Love Is Blind, But Your Browser Sees Things Clearly

Valentine's Day is upon us and with it comes society's most de rigueur gift giving requirements. The emergence of online shopping means these gifts are easier to give than ever (and excuses when they're forgotten are harder to come by).

Valentine's Day is upon us and with it comes society's most de rigueur gift giving requirements. The emergence of online shopping means these gifts are easier to give than ever (and excuses when they're forgotten are harder to come by). Nothing stirs love in the hearts of marketers more than compulsory shopping seasons - and Valentine's Day is no exception. Chocolates, jewellery, and flowers pop up all over the internet looking for interested (and in some cases, desperate) consumers.

We examined the data collection activity on a set of romance-themed websites to take a look at this data-driven quest for attention*.

In addition to being the most romantic month of the year, February is also Worldwide Data Privacy Month**, so it's natural to take a moment out of your Valentine shopping to wonder exactly what data these sites are collecting, and how it's being used.

Some close competitors show similar data collection strategies. Both flower delivery services in our survey use a number of data collection tags, as did both chocolatiers. Luckily for some there's also evidence of marketing limitations - both erectile dysfunction drugs deploy very few data collection technologies, which is likely due to legislation that prohibits direct-to-consumer advertising for prescription pharmaceuticals.

Tiffany & Co. uses only 5 third-party technologies - with most of the information coming from Google Analytics (a service that creates statistics about any chosen website's traffic) and other tools that capture information about the performance of the website itself. This illustrates a big use of this data: audience analytics. These tools use your IP address, browser settings, and other clues to help measure what the site's audience looks like and how they behave. This information is usually just shared with the site itself, and is pretty non-specific (though many countries include IP address in their legal definition of "personal information").

Kay Jewelers' site includes many more tags, including several "conversion pixels." When you see an advertisement elsewhere on the web, it places a cookie in your browser that you carry with you as you browse. Conversion pixels are tiny images that phone home to advertising networks with that cookie information, which helps measure the effectiveness of ad campaigns all over the web. "Segmentation" scripts work in a similar way, but in reverse - they place cookies when you visit a site so you can later be targeted with an advertisement as you browse. (That's why it seems like you see more ads for shoes after you've been clicking around your favorite footwear site. Your cookies reveal that you're in a shoe state-of-mind.) Kay Jewelers also deploy social tools from Facebook, Twitter, Google+ and Pinterest - all of which communicate back to those social networks whether you click on them or not. This helps those networks effectively advertise to you while you're reading tweets, updating your status, browsing your pin boards, or sharing with your plus circles. Incidentally, Tiffany & Co. relies on a "Drop a Hint" email link as its only integrated product-sharing tool.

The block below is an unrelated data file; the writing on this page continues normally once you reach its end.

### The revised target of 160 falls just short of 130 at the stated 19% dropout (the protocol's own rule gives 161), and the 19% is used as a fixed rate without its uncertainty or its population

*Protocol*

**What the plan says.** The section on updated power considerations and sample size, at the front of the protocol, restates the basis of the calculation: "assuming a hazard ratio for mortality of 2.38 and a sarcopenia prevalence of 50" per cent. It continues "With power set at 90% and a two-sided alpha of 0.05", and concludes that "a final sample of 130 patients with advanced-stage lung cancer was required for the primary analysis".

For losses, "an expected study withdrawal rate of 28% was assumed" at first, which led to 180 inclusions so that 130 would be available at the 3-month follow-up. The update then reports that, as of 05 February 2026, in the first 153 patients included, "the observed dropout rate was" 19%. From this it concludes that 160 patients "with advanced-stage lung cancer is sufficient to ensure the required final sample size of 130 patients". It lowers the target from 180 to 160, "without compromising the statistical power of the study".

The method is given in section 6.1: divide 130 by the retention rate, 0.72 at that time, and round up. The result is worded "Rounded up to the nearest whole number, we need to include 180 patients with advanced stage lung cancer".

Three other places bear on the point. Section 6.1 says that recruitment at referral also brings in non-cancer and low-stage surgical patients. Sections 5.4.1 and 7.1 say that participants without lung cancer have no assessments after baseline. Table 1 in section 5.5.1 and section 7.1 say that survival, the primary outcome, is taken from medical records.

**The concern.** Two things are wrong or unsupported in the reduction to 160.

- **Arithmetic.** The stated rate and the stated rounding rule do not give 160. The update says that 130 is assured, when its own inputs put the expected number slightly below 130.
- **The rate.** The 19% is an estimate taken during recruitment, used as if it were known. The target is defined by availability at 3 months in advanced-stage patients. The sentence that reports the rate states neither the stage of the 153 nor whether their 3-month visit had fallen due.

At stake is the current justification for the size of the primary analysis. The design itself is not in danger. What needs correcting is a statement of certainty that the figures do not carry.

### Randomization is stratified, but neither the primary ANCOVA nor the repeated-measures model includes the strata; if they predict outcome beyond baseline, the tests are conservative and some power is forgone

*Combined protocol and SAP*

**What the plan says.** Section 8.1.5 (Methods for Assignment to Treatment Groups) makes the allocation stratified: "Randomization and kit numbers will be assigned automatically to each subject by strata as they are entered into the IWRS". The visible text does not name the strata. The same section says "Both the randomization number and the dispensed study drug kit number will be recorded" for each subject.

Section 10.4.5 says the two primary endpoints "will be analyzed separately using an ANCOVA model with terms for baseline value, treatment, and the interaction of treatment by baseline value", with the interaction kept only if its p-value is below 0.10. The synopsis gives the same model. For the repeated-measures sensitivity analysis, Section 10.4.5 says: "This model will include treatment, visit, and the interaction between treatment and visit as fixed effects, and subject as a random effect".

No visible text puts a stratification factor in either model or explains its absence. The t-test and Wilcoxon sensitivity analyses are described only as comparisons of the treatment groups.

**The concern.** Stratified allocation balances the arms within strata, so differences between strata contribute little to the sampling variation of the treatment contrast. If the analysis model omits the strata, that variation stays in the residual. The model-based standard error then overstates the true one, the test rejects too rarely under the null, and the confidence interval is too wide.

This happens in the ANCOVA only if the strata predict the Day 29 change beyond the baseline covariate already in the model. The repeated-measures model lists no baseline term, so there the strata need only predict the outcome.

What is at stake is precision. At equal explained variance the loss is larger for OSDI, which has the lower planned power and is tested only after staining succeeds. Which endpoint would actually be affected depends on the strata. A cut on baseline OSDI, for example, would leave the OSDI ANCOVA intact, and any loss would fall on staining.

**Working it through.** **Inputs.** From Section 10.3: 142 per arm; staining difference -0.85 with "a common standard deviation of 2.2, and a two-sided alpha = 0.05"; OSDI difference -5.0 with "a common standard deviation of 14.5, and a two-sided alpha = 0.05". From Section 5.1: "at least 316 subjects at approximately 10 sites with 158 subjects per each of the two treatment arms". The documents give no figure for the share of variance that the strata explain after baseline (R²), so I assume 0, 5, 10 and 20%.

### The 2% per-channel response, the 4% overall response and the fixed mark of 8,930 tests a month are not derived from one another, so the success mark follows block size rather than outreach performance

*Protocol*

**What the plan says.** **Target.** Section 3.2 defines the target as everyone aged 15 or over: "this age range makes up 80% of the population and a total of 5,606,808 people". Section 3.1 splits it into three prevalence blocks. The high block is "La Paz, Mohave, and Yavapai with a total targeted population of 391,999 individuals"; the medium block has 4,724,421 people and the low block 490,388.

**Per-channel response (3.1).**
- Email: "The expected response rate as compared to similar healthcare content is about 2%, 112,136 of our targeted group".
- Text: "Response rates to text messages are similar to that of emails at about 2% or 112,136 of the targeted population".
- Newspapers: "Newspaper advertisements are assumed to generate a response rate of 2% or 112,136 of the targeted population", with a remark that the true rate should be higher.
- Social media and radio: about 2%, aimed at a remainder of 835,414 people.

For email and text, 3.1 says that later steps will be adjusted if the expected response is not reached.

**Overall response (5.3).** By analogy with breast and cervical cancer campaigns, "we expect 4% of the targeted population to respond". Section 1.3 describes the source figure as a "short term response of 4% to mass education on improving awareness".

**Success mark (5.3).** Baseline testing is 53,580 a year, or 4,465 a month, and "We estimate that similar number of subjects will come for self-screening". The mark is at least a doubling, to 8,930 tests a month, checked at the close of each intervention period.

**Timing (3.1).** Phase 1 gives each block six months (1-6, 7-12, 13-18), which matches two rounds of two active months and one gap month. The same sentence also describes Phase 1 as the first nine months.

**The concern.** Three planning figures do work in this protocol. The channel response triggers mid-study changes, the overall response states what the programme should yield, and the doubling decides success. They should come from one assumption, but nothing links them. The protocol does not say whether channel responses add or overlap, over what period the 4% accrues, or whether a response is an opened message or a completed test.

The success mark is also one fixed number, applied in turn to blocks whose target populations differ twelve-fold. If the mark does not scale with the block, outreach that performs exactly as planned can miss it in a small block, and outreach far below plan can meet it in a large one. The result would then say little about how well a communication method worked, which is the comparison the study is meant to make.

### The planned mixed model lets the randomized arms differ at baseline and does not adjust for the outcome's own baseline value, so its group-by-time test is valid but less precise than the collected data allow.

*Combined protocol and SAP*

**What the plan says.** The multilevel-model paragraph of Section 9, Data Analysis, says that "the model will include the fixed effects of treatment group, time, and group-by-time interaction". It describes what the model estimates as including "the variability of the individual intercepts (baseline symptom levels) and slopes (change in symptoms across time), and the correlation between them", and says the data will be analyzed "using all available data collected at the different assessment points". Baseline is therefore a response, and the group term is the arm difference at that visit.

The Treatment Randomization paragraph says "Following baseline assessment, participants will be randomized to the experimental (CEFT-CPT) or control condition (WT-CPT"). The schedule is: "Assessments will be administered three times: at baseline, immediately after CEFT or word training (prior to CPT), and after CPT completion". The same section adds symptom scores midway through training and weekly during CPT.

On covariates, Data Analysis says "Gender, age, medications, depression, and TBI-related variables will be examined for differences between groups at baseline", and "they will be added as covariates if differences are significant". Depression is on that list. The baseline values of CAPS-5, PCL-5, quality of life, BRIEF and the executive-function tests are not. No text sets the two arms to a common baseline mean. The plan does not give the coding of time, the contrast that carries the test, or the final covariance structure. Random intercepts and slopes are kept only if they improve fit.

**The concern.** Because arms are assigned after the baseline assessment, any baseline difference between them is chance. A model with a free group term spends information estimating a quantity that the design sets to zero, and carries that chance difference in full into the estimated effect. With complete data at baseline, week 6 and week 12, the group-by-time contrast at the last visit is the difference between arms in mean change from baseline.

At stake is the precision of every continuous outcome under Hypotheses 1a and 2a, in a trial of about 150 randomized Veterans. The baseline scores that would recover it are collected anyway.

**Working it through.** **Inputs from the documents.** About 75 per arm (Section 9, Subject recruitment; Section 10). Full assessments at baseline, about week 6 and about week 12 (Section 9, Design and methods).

The biggest difference between competitors is somewhat surprising - deployed 225 distinct data collection tools, while its more risque equivalent Adult FriendFinder dropped only 26 tags from third parties. Generally, not-safe-for-work sites are much more active in collecting user activity, so these two romance brokers illustrate an exception to the rule set by the rest of the web. In terms of the data collected, both sites obviously use a great deal of personal data for their data services. But both sites have privacy policies that dictate pretty clear lines between the information you provide them and the data they collect automatically via marketing tools. So while potential matches might get to see your particular personal proclivities, advertising networks will be restricted to knowing that you're interesting in finding a date or discreet rendezvous.

So while much of this data isn't exactly "personal" in nature, it can still cause users a little discomfort (and possibly even spoil a surprise) if a heart-shaped pendant or box of chocolates follow them from site to site. These sites could show some love in the form of increased transparency - make it more clear, on the site itself or in the subsequent ads, what data was collected or how it was used. Most of these companies aren't out to win our hearts, just our wallets. But studies show that consumers have a more favourable perception of a brand that is open about its data collection practices - so with a little more disclosure, sites could see their customers stop playing hard-to-get and shop happily ever after.

* Evidon reports on the proliferation of third-party tags on the web with data derived from real-user, real-web traffic. Our 10 million Ghostery user panel takes an anonymous and secure census of over 3,600 tracking technologies across 26 million domains. Sites with top-level domains of '' were surveyed where possible, otherwise the survey defaulted to '.com'.


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